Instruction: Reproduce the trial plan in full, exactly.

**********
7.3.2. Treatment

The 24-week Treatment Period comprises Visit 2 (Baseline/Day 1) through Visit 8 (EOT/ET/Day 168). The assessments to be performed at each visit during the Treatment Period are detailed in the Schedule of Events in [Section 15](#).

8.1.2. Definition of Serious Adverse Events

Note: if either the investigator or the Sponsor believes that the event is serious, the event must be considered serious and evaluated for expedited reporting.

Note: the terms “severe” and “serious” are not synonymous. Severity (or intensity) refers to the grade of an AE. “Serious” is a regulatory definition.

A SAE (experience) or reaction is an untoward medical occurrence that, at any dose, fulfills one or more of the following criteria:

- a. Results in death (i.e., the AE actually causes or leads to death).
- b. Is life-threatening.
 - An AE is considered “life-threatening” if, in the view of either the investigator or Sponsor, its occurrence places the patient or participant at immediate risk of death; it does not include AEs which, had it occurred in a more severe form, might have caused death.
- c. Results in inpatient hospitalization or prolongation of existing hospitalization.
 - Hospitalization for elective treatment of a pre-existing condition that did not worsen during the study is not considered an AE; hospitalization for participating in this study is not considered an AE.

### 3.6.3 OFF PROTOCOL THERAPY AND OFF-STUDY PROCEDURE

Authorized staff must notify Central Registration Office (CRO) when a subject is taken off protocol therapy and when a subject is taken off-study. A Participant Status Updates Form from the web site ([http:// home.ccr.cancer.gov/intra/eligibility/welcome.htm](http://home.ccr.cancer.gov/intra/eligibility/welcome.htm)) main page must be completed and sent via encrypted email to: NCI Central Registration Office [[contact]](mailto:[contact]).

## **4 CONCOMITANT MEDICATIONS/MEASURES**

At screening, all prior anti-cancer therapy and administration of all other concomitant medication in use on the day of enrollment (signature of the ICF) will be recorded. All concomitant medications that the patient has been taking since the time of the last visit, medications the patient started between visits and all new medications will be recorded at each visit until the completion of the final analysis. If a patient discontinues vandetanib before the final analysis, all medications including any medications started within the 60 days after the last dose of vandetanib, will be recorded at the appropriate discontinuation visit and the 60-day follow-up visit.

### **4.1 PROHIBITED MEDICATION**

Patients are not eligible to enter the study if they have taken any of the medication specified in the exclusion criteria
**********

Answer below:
7.3.2. Treatment

The 24-week Treatment Period comprises Visit 2 (Baseline/Day 1) through Visit 8 (EOT/ET/Day 168). The assessments to be performed at each visit during the Treatment Period are detailed in the Schedule of Events in [Section 15](#).

8.1.2. Definition of Serious Adverse Events

Note: if either the investigator or the Sponsor believes that the event is serious, the event must be considered serious and evaluated for expedited reporting.

Note: the terms “severe” and “serious” are not synonymous. Severity (or intensity) refers to the grade of an AE. “Serious” is a regulatory definition.

A SAE (experience) or reaction is an untoward medical occurrence that, at any dose, fulfills one or more of the following criteria:

- a. Results in death (i.e., the AE actually causes or leads to death).
- b. Is life-threatening.
 - An AE is considered “life-threatening” if, in the view of either the investigator or Sponsor, its occurrence places the patient or participant at immediate risk of death; it does not include AEs which, had it occurred in a more severe form, might have caused death.
- c. Results in inpatient hospitalization or prolongation of existing hospitalization.
 - Hospitalization for elective treatment of a pre-existing condition that did not worsen during the study is not considered an AE; hospitalization for participating in this study is not considered an AE.

### 3.6.3 OFF PROTOCOL THERAPY AND OFF-STUDY PROCEDURE

Authorized staff must notify Central Registration Office (CRO) when a subject is taken off protocol therapy and when a subject is taken off-study. A Participant Status Updates Form from the web site ([http:// home.ccr.cancer.gov/intra/eligibility/welcome.htm](http://home.ccr.cancer.gov/intra/eligibility/welcome.htm)) main page must be completed and sent via encrypted email to: NCI Central Registration Office [[contact]](mailto:[contact]).

## **4 CONCOMITANT MEDICATIONS/MEASURES**

At screening, all prior anti-cancer therapy and administration of all other concomitant medication in use on the day of enrollment (signature of the ICF) will be recorded. All concomitant medications that the patient has been taking since the time of the last visit, medications the patient started between visits and all new medications will be recorded at each visit until the completion of the final analysis. If a patient discontinues vandetanib before the final analysis, all medications including any medications started within the 60 days after the last dose of vandetanib, will be recorded at the appropriate discontinuation visit and the 60-day follow-up visit.

### **4.1 PROHIBITED MEDICATION**

Patients are not eligible to enter the study if they have taken any of the medication specified in the exclusion criteria